The Northern research community is diverse: it includes both Northerners and Southerners, Inuit and non-Indigenous. It involves elders, scientists from communities, from the government and from academia as well as stakeholders and knowledge-holders from all around the circumpolar North. Many different journeys and opportunities led our members to where they are now, contributing to the richness of our community.
However, individuals involved in Northern research have also overcome many barriers along the roads they took to become involved in science. Our community faces many systemic hurdles that we cannot ignore: among these are (but not limited to) the historical use of science as a tool for colonialism and the lack of diversity within academia. We must address these barriers and find ways to collectively lift them, to make our community inclusive to all who are involved in Northern research. In this initiative, we hope to hear from Inuit involved in research, as well as university and government researchers that are part of minority groups who have faced obstacles within our community (BIPOC, LGBTQ+, people with disabilities).
For this #InclusionNorthernResearch initiative, ours goals are to:
- Hear the diverse voices within our community on their experiences;
- Celebrate the diversity enriching our research community;
- Identify obstacles and barriers with an intersectional approach;
- Lift these barriers as a community;
- Promote Equity, Diversity and Inclusion for our community;
- Do better
In partnership with Indigenous and non-Indigenous researchers, students and youth from northern and southern Canada, we are preparing short films showcasing different journeys from members of our community, that will be presented during the Arctic Change 2020 conference in December, as part of ArcticNet’s Equity, Diversity and Inclusion (EDI) initiative. People involved in Northern Research, both from the North and the South, will be sent a link detailing our project through ArcticNet’s network, where a list of questions will be presented to them.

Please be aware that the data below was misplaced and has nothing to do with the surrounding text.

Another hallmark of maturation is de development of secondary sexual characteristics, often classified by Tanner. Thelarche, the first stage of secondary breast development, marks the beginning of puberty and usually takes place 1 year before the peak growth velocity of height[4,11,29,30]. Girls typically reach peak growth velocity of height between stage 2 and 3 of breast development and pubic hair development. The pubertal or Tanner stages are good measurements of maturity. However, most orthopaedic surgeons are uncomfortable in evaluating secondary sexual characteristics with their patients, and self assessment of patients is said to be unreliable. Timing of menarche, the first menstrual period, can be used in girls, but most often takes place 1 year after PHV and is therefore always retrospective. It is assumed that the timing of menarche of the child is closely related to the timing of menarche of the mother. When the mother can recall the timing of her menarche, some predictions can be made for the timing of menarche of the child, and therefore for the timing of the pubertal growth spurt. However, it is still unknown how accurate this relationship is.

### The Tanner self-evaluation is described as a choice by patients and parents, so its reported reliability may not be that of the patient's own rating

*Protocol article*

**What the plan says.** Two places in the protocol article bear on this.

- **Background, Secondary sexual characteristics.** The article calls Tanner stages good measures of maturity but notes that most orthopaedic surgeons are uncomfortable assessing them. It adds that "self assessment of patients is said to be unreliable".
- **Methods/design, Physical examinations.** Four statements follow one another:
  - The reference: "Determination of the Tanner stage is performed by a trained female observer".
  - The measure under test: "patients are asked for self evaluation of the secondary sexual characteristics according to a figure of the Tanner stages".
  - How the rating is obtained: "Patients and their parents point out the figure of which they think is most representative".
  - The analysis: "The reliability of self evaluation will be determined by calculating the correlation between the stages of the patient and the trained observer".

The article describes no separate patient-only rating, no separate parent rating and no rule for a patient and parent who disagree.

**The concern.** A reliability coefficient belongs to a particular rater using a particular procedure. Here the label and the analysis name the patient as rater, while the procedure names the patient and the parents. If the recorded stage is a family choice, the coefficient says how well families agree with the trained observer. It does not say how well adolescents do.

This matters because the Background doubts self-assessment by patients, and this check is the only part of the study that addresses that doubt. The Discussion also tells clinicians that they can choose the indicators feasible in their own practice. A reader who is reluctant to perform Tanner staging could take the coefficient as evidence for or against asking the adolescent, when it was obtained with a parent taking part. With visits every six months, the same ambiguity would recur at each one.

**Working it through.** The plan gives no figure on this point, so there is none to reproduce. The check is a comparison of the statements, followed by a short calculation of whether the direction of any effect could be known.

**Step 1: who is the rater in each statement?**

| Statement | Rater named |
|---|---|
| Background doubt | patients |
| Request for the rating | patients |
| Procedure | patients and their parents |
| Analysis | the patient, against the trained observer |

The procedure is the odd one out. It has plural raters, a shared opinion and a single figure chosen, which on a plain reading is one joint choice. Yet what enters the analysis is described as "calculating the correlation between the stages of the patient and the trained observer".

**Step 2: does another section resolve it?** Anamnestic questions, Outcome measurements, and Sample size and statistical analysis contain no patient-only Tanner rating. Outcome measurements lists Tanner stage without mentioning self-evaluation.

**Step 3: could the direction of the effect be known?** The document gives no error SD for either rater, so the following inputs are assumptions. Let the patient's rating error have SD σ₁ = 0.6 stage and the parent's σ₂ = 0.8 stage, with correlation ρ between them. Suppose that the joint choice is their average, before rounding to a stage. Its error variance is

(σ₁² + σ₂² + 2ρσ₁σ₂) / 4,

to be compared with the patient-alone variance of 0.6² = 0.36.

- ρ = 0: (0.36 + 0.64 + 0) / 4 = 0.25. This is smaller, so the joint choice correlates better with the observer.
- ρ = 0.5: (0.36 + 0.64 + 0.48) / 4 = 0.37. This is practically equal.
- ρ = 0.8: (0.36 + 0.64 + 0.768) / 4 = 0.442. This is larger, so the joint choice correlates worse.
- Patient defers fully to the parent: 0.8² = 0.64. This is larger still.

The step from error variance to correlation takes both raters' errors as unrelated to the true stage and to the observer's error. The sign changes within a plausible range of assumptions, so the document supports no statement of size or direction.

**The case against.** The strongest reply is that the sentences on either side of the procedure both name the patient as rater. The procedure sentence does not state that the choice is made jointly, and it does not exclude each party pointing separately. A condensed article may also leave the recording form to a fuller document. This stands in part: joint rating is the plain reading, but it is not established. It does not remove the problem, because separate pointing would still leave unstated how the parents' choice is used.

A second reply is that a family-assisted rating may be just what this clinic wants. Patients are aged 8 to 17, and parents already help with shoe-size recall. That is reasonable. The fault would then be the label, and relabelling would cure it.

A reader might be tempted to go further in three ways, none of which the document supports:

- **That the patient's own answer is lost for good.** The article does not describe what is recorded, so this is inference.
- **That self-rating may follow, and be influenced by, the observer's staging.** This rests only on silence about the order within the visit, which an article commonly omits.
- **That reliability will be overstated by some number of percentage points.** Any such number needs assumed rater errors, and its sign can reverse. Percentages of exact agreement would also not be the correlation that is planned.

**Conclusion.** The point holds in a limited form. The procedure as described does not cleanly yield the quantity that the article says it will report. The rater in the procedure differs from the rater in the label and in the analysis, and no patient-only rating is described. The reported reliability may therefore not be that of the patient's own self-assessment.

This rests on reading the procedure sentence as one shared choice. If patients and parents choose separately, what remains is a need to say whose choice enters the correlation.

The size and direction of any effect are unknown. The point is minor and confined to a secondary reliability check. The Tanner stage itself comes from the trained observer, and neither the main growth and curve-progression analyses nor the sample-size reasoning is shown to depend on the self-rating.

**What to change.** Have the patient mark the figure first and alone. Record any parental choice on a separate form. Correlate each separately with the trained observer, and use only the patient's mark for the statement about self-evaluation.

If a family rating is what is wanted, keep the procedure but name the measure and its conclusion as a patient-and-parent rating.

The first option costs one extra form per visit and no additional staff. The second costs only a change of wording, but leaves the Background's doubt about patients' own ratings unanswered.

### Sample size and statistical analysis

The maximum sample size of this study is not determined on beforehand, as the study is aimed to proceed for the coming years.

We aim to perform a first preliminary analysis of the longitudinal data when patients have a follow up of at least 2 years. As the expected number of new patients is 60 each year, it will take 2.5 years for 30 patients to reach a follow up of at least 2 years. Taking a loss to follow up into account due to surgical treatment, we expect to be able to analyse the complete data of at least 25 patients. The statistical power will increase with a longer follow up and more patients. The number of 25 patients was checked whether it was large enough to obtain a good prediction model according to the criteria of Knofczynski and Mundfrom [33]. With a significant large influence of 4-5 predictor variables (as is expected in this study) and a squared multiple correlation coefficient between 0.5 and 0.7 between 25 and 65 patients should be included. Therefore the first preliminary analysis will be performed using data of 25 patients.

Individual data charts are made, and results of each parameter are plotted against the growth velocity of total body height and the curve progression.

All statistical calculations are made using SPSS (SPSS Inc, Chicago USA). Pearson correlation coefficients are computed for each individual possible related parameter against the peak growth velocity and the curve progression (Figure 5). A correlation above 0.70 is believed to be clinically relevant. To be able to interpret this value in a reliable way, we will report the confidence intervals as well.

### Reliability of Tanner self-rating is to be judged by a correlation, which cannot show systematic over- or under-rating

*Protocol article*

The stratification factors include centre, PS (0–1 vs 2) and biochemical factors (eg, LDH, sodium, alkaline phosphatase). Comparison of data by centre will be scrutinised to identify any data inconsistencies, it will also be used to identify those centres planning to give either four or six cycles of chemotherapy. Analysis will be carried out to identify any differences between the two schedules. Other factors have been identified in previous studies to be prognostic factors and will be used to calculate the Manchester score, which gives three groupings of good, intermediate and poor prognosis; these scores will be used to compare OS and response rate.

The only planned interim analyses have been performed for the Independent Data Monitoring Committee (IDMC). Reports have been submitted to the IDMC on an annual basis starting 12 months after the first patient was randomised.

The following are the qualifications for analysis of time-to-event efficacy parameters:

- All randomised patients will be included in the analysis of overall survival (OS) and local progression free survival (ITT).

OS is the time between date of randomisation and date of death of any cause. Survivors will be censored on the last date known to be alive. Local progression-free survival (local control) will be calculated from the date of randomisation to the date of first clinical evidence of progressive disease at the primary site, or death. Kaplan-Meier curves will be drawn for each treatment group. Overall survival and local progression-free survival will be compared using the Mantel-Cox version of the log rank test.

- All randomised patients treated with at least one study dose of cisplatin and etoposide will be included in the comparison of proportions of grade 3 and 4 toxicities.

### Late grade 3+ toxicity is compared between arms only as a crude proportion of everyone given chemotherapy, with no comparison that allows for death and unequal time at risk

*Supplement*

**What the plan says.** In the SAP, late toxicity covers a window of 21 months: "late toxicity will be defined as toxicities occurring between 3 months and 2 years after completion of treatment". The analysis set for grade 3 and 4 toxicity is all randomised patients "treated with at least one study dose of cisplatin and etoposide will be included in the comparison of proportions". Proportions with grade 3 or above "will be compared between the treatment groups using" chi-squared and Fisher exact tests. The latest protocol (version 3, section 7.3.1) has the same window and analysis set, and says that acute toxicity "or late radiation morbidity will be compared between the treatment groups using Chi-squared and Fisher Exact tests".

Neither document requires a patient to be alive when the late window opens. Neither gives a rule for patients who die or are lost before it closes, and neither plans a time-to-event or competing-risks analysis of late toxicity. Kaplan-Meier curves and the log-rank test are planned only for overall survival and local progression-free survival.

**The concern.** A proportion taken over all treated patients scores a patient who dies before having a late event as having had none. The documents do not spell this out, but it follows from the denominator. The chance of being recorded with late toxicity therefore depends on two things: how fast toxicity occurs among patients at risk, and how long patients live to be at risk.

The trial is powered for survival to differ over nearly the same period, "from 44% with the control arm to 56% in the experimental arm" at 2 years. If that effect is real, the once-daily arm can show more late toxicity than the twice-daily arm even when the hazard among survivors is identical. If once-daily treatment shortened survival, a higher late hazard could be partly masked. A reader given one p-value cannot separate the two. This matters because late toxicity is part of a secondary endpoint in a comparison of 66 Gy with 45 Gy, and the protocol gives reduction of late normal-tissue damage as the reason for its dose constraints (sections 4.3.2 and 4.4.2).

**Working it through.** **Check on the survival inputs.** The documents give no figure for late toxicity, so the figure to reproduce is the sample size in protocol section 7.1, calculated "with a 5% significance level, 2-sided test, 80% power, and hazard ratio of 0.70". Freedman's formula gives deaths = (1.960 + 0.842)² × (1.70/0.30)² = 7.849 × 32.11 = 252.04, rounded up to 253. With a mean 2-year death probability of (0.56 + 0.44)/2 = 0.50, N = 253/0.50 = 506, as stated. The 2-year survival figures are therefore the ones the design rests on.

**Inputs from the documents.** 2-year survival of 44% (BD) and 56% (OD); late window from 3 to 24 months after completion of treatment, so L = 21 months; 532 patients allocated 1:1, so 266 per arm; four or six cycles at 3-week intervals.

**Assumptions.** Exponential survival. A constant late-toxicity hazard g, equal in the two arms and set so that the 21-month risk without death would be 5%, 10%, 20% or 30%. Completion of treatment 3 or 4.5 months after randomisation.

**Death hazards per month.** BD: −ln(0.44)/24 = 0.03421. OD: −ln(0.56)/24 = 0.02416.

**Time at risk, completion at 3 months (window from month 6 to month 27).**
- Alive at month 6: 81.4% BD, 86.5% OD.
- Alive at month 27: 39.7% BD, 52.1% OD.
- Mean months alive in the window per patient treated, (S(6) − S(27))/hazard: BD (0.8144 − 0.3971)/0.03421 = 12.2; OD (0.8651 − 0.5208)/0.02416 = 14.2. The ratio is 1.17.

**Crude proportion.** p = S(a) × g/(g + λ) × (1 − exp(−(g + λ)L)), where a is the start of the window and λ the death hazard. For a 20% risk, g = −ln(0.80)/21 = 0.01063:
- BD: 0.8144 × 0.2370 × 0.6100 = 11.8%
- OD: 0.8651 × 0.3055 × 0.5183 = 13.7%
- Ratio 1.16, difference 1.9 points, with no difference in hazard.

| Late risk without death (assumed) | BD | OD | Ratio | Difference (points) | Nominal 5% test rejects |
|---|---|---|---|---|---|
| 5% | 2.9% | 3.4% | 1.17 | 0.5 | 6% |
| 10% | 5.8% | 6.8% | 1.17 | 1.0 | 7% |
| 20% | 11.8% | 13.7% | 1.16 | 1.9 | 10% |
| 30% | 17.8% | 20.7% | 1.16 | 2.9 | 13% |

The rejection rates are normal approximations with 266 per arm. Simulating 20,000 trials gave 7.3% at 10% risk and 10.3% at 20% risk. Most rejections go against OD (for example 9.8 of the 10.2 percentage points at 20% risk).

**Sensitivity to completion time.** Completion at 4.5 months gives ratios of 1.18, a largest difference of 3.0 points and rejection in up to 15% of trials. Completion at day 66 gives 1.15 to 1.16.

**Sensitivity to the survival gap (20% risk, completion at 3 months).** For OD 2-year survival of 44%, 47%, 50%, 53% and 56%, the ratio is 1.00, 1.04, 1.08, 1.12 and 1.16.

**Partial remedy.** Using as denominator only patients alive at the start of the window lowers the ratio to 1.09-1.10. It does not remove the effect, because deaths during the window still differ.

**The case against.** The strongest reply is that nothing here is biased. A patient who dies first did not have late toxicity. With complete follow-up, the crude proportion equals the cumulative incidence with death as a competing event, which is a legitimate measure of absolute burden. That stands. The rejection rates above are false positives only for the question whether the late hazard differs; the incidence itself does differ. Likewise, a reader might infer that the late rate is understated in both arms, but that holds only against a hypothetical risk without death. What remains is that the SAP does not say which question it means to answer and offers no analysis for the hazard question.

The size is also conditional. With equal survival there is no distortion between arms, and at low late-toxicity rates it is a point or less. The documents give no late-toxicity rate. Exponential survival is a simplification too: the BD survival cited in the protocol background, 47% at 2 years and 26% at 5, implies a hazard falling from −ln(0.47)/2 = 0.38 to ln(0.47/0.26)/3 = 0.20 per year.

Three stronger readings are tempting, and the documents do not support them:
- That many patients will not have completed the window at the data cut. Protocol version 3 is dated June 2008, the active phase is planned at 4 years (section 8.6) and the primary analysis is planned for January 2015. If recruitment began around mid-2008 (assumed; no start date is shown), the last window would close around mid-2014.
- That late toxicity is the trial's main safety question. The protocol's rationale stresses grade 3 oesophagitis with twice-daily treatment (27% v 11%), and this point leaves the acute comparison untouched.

Questions will address how respondents became involved in Northern research, discuss role models and mentors, and seek to identify barriers to inclusion. Respondents will have the option of sharing their answers by video or voice recording, which will be uploaded to our portal on www.isuma.tv. People who wish to respond anonymously may do so by text, which will be read for recording by Indigenous Youth.
These submissions will be edited into short films presenting the diversity of journeys in Northern research. Northerners who share their story will be offered financial compensation of 50$, to be sent electronically via the Arviat Film Society. We recognize opening up and sharing on personal journeys may be emotionally difficult: counsel and support will be made available to individuals who share their stories.
These short films will be presented during the Arctic Change 2020 conference, which is happening entirely online. Videos will be available through ArcticNet’s website. These films will be used to guide ArcticNet in establishing EDI guidelines and recommendations, to lift barriers within our community.
This project is not research and will not result in any scientific analysis or publication: our goal is to amplify voices and find ways to do better as a community.